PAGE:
Almonihah looked up at the Ranger quizzically. Said Ranger gently asked, “Where’s Zithrandrak?”
“I put it in the chest when we got here,” Almonihah said, a little confused about why his mentor was asking him.
“And is it still there?”
Almonihah frowned. “Why wouldn’t it be?”
Zrathanzon sighed. “You always check on your equipment. If you don’t take good care of it, it might not take care of you when you need it to. Besides, that’s a valuable sword. The kind that some brave or desperate soul might try to relieve a young warrior of for some quick coin.”
“Oh,” Almonihah responded, beginning to comprehend. He opened the chest at the foot of Zrathanzon’s bed, and was relieved to see it was still there. Then he closed the chest and got back in bed.
“Hmm…” Zrathanzon seemed like he was going to say something more, but decided against it and went to bed himself.
As Almonihah lay in bed, waiting for sleep to come, his mental image of a blue dragon came back to mind unbidden. It seemed to be watching him, mocking him. He felt anger welling up within him, mixed in with and intensified by the confusion, the fear, and the pain that had so recently filled his mind whenever he let it drift. Silently, he vowed to hunt it down, to hunt all of its kind down. As he drifted off to sleep, the image and the thoughts became confused with his dreams, until he remembered no more.
Almonihah woke with a start in the morning from some dark, disturbing dream. He remembered blue wings… and his father… and somehow it was him…
“Hungry, Almonihah?” Zrathanzon, who seemed to always be awake before Almonihah, asked as he noticed his little student’s eyes open.
Almonihah thought for a bit, then nodded. “Well, I imagine it won’t take the innkeeper much longer to get breakfast ready. I’ll go ahead down, and you can try on your new stuff and come down when you’re ready,” Zrathanzon said cheerfully.
Almonihah nodded again, and the golden-scaled Ranger left the room. Almonihah changed into his new leather gear. It seemed a bit big on him, but he remembered Zrathanzon saying something about leaving him some room to grow into. Then he made his way downstairs.
Zrathanzon and the innkeeper were talking just like they had been last night when Almonihah got to the common room, with breakfast already set out on the table. Just as the night before, he sat silently and listened to the two of them talk as all of them ate. He did notice as he listened that he was now dressed very similarly to his mentor. He wondered if there was any significance to that fact.
After breakfast, Zrathanzon said his goodbyes to the innkeeper and the pair made their way back out. They made a few other purchases while they were there—some arrows, a small dagger (“It’s more your size right now,” was Zrathanzon’s explanation), and various other little pieces of equipment needed for living in the wilds. That afternoon, they left the town and headed back into the North Forest.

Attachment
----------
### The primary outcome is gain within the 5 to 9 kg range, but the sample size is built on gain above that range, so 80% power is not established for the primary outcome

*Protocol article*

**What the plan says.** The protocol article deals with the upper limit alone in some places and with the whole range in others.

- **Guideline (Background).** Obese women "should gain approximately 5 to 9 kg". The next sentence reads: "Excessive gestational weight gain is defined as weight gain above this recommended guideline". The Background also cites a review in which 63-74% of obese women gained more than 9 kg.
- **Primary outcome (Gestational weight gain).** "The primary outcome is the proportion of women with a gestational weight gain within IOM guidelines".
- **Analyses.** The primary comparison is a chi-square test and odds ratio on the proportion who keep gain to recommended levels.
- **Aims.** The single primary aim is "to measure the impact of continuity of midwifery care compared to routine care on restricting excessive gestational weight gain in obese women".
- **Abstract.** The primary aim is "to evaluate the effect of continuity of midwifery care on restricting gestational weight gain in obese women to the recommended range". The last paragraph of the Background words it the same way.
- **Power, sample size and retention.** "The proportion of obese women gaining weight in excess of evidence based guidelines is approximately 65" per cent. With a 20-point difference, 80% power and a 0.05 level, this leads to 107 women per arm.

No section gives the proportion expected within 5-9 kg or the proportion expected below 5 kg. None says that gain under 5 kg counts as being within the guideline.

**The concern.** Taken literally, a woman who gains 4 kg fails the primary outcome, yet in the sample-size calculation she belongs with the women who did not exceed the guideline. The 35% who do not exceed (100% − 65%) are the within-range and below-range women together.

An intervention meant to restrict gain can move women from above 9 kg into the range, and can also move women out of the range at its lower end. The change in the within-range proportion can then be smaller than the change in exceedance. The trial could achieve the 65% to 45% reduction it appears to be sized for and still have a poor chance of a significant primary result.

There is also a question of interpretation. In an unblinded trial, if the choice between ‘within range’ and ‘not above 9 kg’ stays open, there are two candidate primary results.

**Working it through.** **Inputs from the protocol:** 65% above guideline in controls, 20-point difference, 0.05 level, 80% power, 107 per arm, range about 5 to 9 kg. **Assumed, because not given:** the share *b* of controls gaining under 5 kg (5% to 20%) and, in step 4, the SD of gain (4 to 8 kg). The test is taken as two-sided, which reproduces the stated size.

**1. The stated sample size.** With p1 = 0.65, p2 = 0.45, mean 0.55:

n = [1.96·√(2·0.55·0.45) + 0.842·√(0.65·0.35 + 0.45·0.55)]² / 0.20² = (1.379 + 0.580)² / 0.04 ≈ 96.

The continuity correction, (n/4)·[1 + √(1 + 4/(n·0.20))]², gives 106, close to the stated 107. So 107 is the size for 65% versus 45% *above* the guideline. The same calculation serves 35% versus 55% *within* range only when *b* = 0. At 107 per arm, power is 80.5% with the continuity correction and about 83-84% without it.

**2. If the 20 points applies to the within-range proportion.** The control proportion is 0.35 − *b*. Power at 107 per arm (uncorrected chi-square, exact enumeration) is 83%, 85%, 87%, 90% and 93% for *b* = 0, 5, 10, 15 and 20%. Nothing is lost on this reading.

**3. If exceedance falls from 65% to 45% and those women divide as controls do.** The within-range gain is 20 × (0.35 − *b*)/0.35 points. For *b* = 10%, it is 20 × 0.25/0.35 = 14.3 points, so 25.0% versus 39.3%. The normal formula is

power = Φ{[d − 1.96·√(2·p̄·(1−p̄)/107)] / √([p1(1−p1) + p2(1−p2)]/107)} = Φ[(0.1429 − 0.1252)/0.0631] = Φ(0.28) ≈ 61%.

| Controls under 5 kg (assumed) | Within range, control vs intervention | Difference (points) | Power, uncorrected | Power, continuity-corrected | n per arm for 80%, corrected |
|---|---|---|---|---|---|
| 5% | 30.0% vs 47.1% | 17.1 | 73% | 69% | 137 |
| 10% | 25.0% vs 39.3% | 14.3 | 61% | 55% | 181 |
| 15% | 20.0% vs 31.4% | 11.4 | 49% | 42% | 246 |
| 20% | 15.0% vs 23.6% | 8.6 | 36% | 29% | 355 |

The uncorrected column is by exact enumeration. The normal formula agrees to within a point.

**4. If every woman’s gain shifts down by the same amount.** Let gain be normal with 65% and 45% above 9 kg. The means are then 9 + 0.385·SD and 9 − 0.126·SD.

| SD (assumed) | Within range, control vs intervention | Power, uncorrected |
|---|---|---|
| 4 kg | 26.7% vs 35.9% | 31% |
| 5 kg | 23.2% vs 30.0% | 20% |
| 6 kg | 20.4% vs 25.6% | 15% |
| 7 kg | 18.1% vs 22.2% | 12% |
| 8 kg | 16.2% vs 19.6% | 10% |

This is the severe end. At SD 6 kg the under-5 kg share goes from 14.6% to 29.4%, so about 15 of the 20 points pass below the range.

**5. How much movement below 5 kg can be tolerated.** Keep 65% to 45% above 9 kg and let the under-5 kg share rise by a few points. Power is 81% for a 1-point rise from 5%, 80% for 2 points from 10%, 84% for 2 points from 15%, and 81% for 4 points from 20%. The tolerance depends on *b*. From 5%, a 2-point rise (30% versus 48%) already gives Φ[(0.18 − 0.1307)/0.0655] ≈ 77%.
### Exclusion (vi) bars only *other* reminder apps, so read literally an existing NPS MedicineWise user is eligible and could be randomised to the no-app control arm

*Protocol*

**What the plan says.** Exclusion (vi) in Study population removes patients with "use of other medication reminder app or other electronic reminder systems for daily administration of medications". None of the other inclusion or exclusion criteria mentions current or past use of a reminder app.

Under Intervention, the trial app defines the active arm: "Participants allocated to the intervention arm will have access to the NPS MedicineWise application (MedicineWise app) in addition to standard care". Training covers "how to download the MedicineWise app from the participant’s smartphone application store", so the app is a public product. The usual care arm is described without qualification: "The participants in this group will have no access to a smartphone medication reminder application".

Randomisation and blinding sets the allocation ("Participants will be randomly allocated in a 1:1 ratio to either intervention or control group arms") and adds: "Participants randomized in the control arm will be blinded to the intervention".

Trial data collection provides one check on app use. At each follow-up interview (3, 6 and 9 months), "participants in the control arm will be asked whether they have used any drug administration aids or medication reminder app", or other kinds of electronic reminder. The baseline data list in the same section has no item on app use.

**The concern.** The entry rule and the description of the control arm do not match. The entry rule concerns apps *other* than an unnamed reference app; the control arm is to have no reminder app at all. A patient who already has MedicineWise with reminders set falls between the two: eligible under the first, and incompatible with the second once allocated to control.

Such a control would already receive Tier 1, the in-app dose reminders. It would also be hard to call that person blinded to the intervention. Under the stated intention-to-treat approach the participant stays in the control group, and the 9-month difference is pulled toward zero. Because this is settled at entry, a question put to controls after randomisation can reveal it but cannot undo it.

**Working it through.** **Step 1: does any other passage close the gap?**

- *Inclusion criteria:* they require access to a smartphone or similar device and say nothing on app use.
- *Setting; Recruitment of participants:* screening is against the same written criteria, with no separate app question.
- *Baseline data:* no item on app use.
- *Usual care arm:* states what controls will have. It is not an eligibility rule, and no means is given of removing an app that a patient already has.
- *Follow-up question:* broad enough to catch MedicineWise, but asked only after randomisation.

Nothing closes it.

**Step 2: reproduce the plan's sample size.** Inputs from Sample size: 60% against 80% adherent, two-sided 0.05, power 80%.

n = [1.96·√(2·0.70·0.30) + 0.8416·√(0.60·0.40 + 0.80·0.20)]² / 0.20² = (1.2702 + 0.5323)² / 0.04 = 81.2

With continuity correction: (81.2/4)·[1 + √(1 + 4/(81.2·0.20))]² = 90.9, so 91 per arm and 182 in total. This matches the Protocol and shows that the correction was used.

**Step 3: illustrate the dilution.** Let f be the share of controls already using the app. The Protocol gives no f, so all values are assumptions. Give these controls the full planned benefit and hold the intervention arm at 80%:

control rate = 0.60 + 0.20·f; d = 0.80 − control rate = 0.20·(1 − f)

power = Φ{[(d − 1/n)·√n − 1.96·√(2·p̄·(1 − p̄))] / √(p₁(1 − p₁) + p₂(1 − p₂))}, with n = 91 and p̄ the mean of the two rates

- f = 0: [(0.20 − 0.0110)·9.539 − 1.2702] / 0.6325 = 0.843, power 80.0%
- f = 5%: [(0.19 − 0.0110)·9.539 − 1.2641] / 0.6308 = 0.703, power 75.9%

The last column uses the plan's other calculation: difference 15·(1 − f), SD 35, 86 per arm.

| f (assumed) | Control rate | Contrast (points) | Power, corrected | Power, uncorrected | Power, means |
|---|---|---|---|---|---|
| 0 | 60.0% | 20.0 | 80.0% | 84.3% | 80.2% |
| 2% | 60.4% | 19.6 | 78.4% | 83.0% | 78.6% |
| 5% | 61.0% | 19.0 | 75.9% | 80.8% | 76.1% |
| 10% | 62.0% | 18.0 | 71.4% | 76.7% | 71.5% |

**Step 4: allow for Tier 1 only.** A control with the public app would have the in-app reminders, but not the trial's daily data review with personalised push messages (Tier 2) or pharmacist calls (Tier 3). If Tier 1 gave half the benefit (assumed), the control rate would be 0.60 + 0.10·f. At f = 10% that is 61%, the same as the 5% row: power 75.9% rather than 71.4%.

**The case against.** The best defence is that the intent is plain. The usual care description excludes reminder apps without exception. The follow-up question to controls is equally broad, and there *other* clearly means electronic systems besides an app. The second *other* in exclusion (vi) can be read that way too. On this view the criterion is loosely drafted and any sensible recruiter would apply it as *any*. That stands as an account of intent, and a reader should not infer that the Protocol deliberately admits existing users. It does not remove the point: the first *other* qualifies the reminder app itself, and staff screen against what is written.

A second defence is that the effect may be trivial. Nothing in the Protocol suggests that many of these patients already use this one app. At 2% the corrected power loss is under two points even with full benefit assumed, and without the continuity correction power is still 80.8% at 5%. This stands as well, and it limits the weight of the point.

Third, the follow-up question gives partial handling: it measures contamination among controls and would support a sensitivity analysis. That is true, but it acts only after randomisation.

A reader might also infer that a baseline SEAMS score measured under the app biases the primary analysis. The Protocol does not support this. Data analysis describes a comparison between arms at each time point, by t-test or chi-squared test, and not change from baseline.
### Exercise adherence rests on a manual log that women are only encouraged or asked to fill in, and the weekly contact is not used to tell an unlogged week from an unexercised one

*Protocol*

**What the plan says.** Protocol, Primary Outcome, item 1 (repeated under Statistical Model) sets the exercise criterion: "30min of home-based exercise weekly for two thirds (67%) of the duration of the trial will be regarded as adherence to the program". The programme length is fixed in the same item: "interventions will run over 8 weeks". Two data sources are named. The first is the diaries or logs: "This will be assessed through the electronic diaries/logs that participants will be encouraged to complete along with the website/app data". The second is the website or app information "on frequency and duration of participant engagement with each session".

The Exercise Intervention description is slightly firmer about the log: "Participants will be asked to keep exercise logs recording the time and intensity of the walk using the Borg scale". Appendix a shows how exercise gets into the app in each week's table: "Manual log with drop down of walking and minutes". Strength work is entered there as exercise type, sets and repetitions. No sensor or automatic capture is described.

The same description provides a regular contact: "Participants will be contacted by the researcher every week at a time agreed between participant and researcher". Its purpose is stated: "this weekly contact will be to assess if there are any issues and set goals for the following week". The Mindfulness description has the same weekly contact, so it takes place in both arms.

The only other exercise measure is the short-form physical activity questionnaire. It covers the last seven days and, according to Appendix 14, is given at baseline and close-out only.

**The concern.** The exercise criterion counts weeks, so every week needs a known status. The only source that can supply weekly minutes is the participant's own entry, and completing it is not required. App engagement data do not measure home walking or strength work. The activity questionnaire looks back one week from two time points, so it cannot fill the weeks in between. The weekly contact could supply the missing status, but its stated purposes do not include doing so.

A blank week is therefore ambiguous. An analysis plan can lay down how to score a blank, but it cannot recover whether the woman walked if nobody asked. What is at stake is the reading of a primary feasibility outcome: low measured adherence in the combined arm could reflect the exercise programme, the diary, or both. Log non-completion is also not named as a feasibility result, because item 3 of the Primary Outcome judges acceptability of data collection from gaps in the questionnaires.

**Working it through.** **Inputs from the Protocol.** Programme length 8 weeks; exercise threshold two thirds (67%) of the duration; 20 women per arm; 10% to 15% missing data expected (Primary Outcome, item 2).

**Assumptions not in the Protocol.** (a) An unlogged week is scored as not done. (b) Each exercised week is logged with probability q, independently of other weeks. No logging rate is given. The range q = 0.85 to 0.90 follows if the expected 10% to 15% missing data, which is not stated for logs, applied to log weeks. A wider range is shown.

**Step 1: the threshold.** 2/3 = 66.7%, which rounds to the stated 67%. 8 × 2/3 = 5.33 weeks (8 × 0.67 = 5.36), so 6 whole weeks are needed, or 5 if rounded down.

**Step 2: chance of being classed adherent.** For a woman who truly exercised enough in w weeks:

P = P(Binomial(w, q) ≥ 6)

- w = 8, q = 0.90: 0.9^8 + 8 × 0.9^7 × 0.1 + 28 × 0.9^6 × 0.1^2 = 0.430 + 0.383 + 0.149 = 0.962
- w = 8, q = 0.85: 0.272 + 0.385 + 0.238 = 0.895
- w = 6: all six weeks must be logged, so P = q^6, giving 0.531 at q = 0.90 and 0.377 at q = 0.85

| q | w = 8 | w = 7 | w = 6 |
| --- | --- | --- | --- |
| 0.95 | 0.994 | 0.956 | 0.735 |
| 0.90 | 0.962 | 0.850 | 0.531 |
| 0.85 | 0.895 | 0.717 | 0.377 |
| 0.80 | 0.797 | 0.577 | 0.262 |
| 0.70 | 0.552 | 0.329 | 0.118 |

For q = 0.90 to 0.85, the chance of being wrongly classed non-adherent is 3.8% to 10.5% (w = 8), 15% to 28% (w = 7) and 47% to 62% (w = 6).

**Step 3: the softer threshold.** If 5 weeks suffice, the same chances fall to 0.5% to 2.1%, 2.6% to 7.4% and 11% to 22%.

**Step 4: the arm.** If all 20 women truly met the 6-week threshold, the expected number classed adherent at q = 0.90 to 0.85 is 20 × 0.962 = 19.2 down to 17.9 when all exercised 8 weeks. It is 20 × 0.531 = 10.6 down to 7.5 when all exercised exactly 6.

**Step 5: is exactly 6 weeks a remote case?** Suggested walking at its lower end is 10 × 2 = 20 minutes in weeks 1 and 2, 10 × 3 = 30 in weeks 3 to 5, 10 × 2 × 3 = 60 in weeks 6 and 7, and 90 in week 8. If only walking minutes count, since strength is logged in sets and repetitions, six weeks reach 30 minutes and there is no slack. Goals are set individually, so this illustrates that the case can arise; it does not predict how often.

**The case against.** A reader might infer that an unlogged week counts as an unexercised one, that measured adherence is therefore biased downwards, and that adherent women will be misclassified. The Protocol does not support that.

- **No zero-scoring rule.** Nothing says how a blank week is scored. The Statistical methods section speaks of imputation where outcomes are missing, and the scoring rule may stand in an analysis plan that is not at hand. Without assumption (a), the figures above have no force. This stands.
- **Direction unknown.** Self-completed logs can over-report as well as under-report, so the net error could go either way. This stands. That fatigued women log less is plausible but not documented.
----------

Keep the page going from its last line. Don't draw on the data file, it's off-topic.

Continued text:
After a while, Almonihah realized that they were headed northwest, away from the campsite he was familiar with. Growing a bit concerned, he asked, “Where are we going?”
“A campsite a bit further west,” was Zrathanzon’s terse reply.
“But… what if my father’s still looking for me? Shouldn’t we stay close so he can find me?”
Zrathanzon stopped with a sigh, then turned to address Almonihah. “If your father was looking for you, he would have found us that first day. Which means that he’s not. Which probably means that whatever attacked him… is still hunting you.”
Almonihah was stunned by these words. Nothing could have… killed… his father… right? But then, wasn’t that what Zrathanzon was saying? What other possible reason could his father have for not looking for him? Again the image of blue wings from his dream fluttered at the edge of his consciousness, but he quickly brushed it away.
Zrathanzon had continued while Almonihah had been lost in thought. “So we’re going farther away. Further west, and a bit deeper into the forest.” He paused, then looked Almonihah in the eye. “We’re going far enough in that things might get dangerous. You have to watch and listen carefully to what I do. Are you ready?”
The Ranger’s serious tone had brought Almonihah back out of his reverie. He nodded solemnly, though his mind was still grappling with the idea of the kind of dangers he must be referring to.
The pair made good time that day, but it still took them almost another day after the first to reach the campsite Zrathanzon was referring to. It wasn’t much of a campsite at first—just a small clear spot in the trees with a fire ring. In fact, Almonihah realized that it looked an awful lot like what the campsite they’d left had looked after they had packed everything up.
Zrathanzon quickly set to work setting up camp, every now and then directing Almonihah to help in some way. Almonihah was not surprised to see how similar it was to their first campsite by the time they finished.
Zrathanzon looked about the camp when they were done, and nodded in satisfaction. “Should be a good base camp to start your training from,” he said when he was finished inspecting everything.
“Training?” Almonihah repeated, not following Zrathanzon’s train of thought.
“You’re probably going to be stuck with me for a while—which means I need to teach you to survive in the wilds. Sound like a plan?”
Almonihah was thoughtful for a moment, then nodded his head. “Yes,” he said, determination in his young face and voice.
“Good. We’ll start in the morning then.”